Sunday, September 14, 2014

2014 Festa Major de Gracia

Late summer means vacation time!!!

Most countries in Europe require employers by law to provide vacation, in most cases four or five weeks(!). Back in the good-ole' U.S. of A., there's no mandated vacation time. For the most part, if you get two weeks vacation you count yourself lucky as something like 25% of employees get none.

Having grown up and worked in the United States for many years, I'm still confused when it comes to Euro vacations. Although Diana and I live in the center with its daily throngs of tourists, a lot of Barcelona is closed for a big part of August. Signs like this one (Closed For Vacation From the 15th to the 31st of August and Closed Saturdays in August) are on so many businesses you'd be amazed. I've even seen signs like this on places Americans would never imagine like car dealerships.

Even though a lot's closed, there's still tons for the tourists to do. For locals, not so much. One of the major exceptions is the Festa Major de Gracia (Gracia Festival), which takes place for about a week each year in mid-to-late August.

Almost every neighborhood in Barcelona has its own festival at some point during the year. They're kinda' like a big block party (and cultural celebration) but in the case of Gracia, the party's spread over more-than 160 square blocks!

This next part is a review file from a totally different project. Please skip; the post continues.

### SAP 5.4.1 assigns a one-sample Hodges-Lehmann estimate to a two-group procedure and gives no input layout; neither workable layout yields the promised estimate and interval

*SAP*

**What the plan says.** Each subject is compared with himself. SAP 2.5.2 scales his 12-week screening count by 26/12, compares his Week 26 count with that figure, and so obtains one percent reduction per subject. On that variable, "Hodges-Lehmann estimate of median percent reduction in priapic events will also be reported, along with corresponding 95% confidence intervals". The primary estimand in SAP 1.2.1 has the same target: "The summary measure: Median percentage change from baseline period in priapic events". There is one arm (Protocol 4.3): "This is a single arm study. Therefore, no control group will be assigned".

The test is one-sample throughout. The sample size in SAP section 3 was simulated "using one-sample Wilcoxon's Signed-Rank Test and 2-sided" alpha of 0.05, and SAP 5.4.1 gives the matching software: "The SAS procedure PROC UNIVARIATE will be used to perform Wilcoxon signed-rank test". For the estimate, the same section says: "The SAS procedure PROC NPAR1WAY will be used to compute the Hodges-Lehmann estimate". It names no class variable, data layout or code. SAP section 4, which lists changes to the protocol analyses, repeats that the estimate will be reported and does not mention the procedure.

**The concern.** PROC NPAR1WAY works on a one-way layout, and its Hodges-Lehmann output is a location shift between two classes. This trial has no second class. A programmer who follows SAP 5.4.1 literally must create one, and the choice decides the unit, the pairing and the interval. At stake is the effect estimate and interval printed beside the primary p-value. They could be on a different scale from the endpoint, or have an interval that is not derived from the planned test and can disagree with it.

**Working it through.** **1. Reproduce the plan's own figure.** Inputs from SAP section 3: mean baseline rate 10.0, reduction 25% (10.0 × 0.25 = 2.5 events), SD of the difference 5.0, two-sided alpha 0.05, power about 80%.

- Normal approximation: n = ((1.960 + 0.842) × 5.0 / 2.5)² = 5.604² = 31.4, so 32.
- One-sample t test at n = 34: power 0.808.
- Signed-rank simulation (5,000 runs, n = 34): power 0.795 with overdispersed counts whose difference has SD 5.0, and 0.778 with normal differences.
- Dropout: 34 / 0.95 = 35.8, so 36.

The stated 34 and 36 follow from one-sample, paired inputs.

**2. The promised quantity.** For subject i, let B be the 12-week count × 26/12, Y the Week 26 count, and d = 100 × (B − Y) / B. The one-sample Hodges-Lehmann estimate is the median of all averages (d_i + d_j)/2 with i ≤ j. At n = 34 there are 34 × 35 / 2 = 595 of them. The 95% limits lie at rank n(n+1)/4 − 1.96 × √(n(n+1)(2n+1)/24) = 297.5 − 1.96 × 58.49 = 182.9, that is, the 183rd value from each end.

Although some tourists find their way to these festivals, they tend to dominated by locals. Food and drink are everywhere and many of the streets and plazas are decorated according to a theme that's chosen by each block's residents. The plaza below had an Asian-inspired theme and, the evening we were there, they were having a wine-tasting festival. Woo-hoo!

The crowds on hand in Gracia are surprising when compared to the relative-emptiness of many other neighborhoods. It's nice to be able to get out, meet up with friends, get some food and drink, see the decorations, and watch a couple of bands play.

Diana and I lucked out and were able to do a guided tour of one of Barcelona's left-over Spanish-civil-war-era bomb shelters located below Gracia's Placa Diamant.

These shelters were built in the late 1930s to protect locals during air raids. When the sirens would sound, anyone who had paid their monthly membership fee (yes, membership has its privileges) hid out in the shelters around 50 feet below ground. The guide told us that residents were prohibited from bringing food or drink into the shelters during raids. Apparently this was a big cause of issues between residents. The shelters are austere but functional and definitely worth a visit if you get the chance.

Of course there's bragging rights to be had. Each year, the neighborhood association awards prizes to the different blocks based on things like theme, creativity, execution, and so on. The winning street this year was Carrer Progres with their zombie theme:

So marks the end of lazy summer afternoons, beach days, and sunburns. For most of the world it's back to work and school. But, don't despair, most Europeans still have one or two weeks of vacation to use up before the end of the year! :-)